No politics this time!
Unless science politics counts.
DESIGNER BABIES ARE OK SOMETIMES
The National Academy of Sciences, bless its heart, has tackled once again the genomic future that is just a moment away from being our genomic present. Last time it was a sane report on GMOs. This time it’s a sane report on prospects for editing the human genome. This includes even making disease-related changes that can be inherited–but a firm “NO” on designer-enhanced babies except for a select few diseases. (The PDF download is free here.)
At Speaking of Science, Joel Aschenbach says the report is a “flashing red light for CRISPR,” the highest-profile gene editing technique. I’d characterize it as a flashing yellow light, or nearly so, at least by comparison with the position an NAS-sponsored group took in December 2015. At that time, the recommendation was strongly against germline modification for any reason, meaning changing gene(s) of human eggs/sperm/embryos with the intention of starting a pregnancy. These are modifications that could be inherited by future generations.
The new report declares, Aschenbach says, “if and when such interventions are proved safe — which could be in the near future — and if numerous criteria are met to ensure that such gene editing is regulated and limited, it could potentially be used to treat rare, serious diseases.” No enhancements allowed, no designer babies with greater intelligence or stronger musculature.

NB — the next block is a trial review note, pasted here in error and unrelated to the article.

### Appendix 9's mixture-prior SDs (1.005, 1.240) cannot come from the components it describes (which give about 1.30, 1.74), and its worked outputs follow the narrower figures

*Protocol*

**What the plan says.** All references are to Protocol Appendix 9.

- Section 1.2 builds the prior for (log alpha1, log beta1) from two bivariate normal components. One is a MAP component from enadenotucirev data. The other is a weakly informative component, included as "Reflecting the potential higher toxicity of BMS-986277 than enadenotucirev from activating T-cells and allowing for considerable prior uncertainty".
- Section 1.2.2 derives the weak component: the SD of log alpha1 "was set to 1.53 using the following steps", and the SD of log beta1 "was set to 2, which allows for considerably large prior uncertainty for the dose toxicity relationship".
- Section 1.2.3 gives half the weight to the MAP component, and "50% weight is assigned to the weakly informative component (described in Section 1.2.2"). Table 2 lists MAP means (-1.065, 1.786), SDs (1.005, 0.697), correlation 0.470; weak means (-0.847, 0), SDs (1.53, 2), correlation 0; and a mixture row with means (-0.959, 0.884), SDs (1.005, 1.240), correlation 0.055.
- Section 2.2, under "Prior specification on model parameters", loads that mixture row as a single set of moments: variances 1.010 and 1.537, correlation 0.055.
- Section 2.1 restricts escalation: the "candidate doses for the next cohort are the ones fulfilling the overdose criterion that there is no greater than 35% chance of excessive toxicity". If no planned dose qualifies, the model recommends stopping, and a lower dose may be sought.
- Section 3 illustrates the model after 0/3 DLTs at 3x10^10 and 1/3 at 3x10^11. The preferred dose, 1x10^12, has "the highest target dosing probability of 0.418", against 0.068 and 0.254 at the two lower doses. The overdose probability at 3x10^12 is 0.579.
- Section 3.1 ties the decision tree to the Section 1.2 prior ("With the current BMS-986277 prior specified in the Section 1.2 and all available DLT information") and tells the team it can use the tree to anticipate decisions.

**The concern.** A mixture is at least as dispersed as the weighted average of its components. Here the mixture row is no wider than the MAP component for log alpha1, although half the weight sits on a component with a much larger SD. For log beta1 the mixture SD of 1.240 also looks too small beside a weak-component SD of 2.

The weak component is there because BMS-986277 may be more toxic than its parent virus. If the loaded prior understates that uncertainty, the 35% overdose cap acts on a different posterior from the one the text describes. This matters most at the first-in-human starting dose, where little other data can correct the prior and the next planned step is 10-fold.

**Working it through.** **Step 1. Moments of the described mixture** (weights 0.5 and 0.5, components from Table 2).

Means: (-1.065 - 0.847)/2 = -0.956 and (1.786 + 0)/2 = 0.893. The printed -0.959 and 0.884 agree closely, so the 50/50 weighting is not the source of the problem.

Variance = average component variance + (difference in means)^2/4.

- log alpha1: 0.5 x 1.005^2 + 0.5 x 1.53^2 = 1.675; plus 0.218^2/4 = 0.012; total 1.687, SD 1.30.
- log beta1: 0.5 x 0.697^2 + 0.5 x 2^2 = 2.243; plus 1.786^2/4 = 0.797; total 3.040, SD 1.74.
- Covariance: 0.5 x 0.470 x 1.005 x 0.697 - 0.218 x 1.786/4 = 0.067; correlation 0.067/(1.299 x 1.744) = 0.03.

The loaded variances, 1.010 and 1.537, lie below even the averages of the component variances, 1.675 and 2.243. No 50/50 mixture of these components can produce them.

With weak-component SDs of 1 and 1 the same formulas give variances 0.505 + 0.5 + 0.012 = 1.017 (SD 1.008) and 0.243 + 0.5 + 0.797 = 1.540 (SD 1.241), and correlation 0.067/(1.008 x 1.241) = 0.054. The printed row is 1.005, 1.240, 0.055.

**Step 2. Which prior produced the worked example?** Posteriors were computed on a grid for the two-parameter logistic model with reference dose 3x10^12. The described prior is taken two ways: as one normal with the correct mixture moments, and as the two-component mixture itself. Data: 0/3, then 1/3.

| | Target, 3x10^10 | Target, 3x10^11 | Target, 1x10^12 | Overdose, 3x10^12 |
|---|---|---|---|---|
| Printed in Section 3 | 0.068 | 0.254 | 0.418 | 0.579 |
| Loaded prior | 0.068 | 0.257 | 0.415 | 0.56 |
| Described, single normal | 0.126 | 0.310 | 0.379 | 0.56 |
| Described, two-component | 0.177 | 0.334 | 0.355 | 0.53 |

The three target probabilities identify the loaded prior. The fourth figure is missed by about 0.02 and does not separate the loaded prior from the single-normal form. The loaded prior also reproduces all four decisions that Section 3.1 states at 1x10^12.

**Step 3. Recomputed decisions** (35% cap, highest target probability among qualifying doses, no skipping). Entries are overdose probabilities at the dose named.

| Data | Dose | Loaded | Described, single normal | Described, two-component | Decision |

Diseases already under investigation with gene-editing techniques include “sickle cell disease, hemophilia, cystic fibrosis, Duchenne muscular dystrophy, genetic forms of blindness, and, of course, cancer,” acccording to Ryan Cross at C&EN. He points out that successful gene editing would not be a treatment, but a permanent fix. Cross’s post is a nice overview of the stunning pace at which CRISPR has taken over biology, and the technical problems remaining to be solved.
“The panel of experts also took into consideration the reality that genome editing will occur around the world regardless of an endorsement. Therefore, the committee saw it as beneficial to put forth stringent guidelines for how to do it responsibly,” Beth Mole notes at Ars Technica.
NIH Director Francis Collins recently blogged about the prospects for the new genome-editing methods–he calls it find-and-replace DNA editing–as a much more efficient tool for gene therapy, which seeks to replace a malfunctioning gene with one that works. That field has struggled with technical barriers and bad press for decades.
“Instead of threading the needle through the cell membrane with a bulky gene, researchers are starting to design ways to apply these tools in the nucleus—to edit out the disease-causing error in a gene and allow it to work correctly,” he says. They can already report some success (in mice) with CRISPR for curing a rare inherited human immunodeficiency called chronic granulomatous disease (CGD).
Stem cell researcher Paul Knoepfler is not terribly happy with the new report, in part because he wants a moratorium on germline modification. He concedes that a moratorium would present problems of its own, for example enforcement. Still, “The report in some places does not use strong enough language to counter the idea of human germline modification,” he says.